US servicemen get ‘slap on the wrist’ for airstrikes on Doctors Without Borders
The Pentagon said it will not criminally charge the military personnel responsible for the airstrike on the Doctors Without Borders hospital in Kunduz, Afghanistan last year that led to the deaths of 42 people.
The facility was targeted, supposedly by mistake; as the US helped Afghan forces liberate the area from Taliban militants. Sixteen American servicemen have been disciplined for their part in the attack.
RT: In October US Defense Secretary Ash Carter said the investigation would "hold accountable anyone responsible for conduct that was improper." How come we see a completely different outcome six months later?
Jason Ditz: Unfortunately, I don’t think it is that big of a surprise. When they promise to hold people accountable in situations like this, major militaries, particularly the US, almost never actually do this. They consider these reprimands, which are basically a slap on the wrist, as disciplinary action. And basically that is all you ever see no matter how egregious the action taken by the service members.
RT: Last year the UN condemned the attack and stressed it would wait for the investigation to be completed. Now that the results are here, why is there still no official UN statement on the issue?
JD: Somebody, I think, is waiting for the actual official report from the Pentagon. I think a big question here though is whether or not this report finally answers what the official US story is on this attack, because Pentagon officials have offered several different excuses for what happened, and none of them are particularly convincing and each of them contradicts the others.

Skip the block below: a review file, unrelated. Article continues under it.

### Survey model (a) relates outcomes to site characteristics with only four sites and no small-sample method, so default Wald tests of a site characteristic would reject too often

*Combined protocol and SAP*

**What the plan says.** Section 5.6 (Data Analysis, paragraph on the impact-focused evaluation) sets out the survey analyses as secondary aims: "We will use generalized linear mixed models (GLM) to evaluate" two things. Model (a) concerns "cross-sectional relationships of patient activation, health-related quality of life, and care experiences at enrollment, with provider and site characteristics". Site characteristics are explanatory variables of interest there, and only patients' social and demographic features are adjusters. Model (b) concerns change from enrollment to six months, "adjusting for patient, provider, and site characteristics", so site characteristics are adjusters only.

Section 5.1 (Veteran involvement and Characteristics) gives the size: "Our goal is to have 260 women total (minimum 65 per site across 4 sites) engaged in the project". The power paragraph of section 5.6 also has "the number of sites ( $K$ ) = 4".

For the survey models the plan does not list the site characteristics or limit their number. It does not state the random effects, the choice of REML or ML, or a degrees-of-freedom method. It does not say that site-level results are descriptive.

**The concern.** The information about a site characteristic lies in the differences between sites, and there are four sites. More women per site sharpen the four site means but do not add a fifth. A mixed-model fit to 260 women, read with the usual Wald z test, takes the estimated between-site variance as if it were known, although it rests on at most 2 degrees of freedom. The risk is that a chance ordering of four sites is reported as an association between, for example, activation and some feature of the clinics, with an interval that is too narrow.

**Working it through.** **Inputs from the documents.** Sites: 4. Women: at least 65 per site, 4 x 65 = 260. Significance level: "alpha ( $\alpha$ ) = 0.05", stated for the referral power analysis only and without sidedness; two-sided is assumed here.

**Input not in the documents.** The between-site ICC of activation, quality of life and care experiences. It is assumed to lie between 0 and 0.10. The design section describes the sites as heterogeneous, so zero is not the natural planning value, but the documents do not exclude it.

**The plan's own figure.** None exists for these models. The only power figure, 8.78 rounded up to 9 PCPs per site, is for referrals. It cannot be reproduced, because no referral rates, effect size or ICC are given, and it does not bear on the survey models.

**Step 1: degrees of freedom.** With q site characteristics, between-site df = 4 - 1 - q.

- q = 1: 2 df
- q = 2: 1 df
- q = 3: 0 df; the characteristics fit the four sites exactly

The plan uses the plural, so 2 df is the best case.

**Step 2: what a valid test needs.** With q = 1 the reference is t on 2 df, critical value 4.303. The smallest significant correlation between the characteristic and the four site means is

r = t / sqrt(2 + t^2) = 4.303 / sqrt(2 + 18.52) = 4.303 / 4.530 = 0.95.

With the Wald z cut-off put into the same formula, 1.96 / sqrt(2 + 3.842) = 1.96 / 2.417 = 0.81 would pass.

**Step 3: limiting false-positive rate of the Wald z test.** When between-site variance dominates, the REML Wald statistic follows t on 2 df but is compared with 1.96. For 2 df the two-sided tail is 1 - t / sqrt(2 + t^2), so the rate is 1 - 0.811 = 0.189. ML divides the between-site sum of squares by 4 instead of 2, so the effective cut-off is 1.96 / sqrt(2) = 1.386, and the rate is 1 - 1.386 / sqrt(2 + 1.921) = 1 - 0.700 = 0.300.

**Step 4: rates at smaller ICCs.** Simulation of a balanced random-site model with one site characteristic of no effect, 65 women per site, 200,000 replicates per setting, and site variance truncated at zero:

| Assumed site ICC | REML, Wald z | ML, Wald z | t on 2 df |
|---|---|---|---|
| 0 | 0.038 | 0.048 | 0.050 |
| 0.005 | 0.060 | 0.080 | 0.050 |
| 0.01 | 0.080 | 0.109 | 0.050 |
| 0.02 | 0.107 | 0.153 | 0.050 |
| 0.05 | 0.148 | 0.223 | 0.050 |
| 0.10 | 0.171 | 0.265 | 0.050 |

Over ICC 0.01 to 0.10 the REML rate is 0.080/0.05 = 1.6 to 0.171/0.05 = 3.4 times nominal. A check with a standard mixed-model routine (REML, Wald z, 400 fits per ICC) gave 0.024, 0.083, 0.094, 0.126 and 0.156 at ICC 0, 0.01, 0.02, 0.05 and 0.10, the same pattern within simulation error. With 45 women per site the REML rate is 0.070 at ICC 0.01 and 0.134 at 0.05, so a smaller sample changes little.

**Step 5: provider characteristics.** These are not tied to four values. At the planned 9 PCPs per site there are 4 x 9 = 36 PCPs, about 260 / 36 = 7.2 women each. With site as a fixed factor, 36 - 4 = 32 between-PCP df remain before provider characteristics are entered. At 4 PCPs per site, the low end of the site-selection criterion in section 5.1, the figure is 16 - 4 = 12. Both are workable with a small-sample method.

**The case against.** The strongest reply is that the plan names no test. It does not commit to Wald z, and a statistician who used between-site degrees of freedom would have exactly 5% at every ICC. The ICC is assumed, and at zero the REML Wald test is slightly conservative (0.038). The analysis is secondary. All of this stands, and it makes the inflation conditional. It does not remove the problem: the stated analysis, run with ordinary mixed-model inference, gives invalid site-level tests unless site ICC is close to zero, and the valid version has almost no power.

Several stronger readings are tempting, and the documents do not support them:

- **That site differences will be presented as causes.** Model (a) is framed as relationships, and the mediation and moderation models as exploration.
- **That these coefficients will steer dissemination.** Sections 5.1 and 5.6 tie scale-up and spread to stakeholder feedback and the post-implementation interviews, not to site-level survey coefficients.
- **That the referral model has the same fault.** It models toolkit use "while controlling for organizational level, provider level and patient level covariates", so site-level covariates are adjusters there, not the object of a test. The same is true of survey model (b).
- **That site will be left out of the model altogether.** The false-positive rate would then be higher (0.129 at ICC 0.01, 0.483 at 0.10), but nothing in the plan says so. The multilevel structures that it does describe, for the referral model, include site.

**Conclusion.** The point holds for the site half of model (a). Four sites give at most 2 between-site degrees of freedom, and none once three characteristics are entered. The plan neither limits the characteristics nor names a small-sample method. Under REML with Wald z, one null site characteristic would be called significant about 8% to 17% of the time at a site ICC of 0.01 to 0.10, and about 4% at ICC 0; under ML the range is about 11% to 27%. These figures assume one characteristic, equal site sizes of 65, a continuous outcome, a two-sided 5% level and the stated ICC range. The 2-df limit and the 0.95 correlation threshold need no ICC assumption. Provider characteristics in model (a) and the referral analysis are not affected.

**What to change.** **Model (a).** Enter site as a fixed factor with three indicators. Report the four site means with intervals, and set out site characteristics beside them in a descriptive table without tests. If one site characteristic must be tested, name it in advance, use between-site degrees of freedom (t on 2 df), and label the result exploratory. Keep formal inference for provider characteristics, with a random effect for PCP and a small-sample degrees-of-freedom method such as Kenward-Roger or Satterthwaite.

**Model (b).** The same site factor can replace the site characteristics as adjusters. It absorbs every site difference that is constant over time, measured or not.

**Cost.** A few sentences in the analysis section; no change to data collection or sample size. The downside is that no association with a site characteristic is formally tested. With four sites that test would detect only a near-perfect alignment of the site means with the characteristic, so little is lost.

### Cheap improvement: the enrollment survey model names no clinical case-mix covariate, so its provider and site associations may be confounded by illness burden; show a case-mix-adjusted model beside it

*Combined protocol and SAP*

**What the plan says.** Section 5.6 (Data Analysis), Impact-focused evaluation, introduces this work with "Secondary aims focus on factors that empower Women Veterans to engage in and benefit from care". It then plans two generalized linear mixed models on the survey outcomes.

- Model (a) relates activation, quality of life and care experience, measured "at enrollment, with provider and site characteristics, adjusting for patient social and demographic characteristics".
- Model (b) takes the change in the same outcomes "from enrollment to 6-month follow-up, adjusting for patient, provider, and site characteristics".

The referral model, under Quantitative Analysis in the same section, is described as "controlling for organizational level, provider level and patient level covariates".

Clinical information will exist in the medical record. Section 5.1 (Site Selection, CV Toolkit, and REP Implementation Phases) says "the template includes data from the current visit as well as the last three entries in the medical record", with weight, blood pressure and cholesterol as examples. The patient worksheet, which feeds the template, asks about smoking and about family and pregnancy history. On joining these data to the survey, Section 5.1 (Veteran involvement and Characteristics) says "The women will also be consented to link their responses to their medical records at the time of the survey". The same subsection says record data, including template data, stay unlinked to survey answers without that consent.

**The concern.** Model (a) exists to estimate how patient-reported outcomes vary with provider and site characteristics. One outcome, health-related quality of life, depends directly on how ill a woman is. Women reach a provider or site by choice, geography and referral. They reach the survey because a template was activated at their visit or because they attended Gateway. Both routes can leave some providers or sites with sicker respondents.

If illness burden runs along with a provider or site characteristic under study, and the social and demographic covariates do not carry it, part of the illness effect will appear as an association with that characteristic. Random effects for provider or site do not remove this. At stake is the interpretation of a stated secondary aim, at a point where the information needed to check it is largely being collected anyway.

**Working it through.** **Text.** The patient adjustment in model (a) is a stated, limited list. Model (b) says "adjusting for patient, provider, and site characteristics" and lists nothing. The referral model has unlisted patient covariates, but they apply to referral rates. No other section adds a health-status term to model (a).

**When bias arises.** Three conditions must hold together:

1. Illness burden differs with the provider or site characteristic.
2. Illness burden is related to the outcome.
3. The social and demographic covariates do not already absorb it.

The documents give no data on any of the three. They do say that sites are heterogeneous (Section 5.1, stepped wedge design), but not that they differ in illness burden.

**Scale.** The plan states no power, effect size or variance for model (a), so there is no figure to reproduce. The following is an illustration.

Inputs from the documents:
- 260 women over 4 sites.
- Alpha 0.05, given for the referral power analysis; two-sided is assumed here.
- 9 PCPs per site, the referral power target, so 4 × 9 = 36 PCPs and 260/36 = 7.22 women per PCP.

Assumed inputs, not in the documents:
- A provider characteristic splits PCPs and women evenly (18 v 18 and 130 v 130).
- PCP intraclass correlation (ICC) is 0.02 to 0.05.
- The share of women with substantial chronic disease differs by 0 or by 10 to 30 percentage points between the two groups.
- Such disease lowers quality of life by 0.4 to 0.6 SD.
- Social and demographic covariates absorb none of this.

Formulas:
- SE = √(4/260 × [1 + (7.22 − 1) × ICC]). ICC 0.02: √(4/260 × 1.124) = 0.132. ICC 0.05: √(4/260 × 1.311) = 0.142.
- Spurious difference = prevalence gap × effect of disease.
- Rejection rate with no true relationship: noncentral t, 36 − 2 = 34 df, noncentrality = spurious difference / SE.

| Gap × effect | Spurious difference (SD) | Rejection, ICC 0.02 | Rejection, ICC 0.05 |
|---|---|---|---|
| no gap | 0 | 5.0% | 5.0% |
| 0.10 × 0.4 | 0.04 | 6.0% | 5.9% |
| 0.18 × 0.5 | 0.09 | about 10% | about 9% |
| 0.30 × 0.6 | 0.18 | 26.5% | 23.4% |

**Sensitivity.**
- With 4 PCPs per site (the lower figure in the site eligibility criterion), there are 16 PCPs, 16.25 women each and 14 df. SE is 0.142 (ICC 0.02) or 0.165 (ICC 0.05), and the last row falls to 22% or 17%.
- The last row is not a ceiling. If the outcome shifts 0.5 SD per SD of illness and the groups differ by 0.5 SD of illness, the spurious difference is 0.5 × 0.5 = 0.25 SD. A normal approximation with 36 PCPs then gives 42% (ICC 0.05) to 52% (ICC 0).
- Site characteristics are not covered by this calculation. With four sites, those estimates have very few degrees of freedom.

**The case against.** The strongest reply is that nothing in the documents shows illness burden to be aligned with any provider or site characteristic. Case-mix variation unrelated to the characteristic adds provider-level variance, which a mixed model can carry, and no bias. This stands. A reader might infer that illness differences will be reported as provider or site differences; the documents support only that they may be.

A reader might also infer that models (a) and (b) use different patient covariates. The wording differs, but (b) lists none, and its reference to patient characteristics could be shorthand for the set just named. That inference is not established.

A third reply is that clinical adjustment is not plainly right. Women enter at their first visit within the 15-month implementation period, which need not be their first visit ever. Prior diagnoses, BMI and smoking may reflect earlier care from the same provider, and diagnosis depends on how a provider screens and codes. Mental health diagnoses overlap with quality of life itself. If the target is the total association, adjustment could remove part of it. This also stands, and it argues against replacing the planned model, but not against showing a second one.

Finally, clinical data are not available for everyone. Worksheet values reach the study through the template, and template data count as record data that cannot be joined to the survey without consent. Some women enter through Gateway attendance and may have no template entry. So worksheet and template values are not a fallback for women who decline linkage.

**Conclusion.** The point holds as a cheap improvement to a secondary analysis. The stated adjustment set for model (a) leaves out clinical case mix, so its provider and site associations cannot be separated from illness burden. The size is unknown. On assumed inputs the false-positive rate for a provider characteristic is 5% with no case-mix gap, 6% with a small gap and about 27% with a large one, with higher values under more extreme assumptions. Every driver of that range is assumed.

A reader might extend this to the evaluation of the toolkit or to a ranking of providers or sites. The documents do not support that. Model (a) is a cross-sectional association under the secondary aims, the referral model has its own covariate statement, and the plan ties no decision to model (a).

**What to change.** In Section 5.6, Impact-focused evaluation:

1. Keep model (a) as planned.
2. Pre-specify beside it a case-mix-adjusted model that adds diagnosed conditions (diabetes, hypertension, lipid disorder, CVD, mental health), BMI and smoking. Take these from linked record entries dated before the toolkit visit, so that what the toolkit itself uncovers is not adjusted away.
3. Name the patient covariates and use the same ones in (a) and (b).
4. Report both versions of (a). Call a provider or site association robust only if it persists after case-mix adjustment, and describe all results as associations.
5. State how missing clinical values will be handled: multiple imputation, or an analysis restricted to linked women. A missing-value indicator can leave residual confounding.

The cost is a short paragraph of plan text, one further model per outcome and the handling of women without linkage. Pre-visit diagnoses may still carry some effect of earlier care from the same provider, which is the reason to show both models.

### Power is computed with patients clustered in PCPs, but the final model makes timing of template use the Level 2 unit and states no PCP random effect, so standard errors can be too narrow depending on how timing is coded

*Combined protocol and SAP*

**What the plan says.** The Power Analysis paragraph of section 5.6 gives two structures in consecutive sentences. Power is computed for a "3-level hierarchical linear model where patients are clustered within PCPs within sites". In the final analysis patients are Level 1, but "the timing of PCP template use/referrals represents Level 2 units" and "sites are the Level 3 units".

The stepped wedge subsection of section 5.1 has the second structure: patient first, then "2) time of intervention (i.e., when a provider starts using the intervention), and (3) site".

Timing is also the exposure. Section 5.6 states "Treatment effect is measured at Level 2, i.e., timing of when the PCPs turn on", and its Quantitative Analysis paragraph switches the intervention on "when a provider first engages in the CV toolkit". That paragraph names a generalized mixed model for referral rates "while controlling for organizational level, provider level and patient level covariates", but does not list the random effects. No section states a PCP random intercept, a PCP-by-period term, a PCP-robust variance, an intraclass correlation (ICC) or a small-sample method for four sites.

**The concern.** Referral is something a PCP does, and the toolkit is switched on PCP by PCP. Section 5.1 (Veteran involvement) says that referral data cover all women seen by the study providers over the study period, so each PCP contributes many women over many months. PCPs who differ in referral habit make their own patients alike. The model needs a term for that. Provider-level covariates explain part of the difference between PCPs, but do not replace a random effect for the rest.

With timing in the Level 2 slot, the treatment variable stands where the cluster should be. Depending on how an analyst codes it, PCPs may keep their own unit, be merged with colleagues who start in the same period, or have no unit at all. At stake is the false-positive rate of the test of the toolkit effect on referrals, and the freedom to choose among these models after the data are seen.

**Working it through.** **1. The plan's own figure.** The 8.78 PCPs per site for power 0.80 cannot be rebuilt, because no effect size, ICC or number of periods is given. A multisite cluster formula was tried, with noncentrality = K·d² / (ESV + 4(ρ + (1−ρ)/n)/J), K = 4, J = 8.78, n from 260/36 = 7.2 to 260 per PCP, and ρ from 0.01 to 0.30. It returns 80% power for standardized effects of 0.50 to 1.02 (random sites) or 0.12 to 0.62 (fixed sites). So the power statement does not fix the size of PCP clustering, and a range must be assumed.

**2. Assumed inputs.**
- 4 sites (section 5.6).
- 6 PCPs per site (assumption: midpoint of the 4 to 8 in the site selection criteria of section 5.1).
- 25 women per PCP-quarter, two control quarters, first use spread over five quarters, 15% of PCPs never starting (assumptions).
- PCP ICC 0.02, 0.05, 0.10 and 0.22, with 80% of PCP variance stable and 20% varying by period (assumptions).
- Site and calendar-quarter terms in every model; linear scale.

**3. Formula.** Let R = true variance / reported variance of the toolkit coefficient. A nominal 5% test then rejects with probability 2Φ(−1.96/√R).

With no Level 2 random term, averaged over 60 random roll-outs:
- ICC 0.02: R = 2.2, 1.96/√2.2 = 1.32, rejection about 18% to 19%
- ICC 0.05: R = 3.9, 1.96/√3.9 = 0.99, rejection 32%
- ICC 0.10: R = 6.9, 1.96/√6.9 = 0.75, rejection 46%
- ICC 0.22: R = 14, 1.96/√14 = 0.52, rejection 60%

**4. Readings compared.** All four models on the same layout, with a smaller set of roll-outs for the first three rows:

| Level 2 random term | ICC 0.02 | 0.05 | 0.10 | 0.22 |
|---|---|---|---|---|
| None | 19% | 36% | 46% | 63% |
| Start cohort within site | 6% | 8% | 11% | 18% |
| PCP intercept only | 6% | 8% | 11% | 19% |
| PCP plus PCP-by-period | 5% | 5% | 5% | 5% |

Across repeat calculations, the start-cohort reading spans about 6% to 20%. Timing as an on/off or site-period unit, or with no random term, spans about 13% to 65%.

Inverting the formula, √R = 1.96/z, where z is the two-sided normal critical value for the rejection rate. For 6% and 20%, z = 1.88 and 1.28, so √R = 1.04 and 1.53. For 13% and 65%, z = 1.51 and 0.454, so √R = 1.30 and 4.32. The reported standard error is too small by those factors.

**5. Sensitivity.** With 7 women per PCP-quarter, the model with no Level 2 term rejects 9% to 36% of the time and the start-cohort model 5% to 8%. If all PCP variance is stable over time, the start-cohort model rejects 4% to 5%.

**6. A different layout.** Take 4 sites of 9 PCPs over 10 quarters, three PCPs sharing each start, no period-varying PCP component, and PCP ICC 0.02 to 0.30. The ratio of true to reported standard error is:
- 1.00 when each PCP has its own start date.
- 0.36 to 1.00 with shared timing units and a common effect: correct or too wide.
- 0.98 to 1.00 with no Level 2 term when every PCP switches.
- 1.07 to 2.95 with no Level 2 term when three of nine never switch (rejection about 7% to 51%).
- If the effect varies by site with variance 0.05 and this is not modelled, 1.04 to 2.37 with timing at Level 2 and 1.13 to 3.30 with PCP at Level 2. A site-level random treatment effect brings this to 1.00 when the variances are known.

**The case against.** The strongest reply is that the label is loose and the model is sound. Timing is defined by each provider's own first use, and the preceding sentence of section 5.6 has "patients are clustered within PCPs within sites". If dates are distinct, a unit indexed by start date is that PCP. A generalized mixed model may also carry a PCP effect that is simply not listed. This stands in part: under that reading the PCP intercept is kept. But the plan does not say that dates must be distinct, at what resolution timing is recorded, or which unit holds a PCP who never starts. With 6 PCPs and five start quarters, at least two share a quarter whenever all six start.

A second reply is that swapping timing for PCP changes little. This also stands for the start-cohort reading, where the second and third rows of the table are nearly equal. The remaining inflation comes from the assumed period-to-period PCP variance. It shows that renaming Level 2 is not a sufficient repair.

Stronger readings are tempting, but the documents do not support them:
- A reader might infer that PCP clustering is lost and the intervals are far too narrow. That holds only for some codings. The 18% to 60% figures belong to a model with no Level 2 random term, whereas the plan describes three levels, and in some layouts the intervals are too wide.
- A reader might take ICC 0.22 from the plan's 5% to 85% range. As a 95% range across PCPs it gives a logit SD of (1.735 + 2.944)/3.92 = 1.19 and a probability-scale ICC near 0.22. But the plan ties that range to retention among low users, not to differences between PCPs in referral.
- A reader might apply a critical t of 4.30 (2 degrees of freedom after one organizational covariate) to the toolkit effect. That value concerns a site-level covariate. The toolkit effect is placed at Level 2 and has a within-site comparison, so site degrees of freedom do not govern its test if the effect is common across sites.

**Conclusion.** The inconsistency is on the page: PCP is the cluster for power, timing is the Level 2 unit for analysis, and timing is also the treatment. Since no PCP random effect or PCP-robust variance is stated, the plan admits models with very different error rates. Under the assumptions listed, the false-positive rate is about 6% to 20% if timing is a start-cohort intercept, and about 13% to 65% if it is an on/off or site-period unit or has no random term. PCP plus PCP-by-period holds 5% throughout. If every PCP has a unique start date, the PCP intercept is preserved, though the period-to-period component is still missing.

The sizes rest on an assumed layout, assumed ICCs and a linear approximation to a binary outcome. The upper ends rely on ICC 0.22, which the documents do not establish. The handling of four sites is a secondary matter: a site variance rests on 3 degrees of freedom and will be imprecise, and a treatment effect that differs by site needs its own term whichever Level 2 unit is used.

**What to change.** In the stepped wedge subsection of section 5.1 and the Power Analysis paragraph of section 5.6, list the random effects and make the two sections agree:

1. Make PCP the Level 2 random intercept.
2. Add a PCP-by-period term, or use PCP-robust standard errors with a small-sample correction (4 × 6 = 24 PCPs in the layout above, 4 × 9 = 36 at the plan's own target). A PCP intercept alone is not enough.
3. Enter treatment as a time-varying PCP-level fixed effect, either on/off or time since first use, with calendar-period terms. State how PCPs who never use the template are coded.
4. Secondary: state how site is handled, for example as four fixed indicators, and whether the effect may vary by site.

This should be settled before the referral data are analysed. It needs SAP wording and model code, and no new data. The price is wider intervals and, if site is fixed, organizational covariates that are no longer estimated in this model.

RT: On Thursday, the UN called the situation in Aleppo "catastrophic" referring to another airstrike on an MSF hospital. US Secretary of State John Kerry was also quick to react by saying he was "outraged" and blamed the Syrian army for the strike. Can we say there is bias present when the attacks carried out by the West and other countries are condemned?
JD: Absolutely. The attack in Kunduz, Afghanistan was actually quite a bit deadlier than the attack in Aleppo, even with the increased casualties that we’ve seen on the Aleppo strike. The US has two different reactions: one, for itself and its allies, and one for countries it doesn’t like. In this case we are seeing that pretty straight forwardly...
RT: Is there a way for MSF to hold the US government accountable for the Kunduz attack? Or is it safe to say the US and its allies have a blank check when it comes to casualties among civilians in the Middle East?
JD: Unfortunately, they probably don’t have much recourse. Doctors Without Borders have been trying to get the US to allow an international investigation on the attack. President Obama has repeatedly made clear that he doesn’t support the idea of international investigation, saying he thinks the Pentagon can do a good enough job. Hopefully, when the new Pentagon report comes out we will have a little better idea what that report says, and maybe get a new call for some international independent investigation. But from the US perspective, there doesn’t seem to be much upside into allowing an investigation like that…
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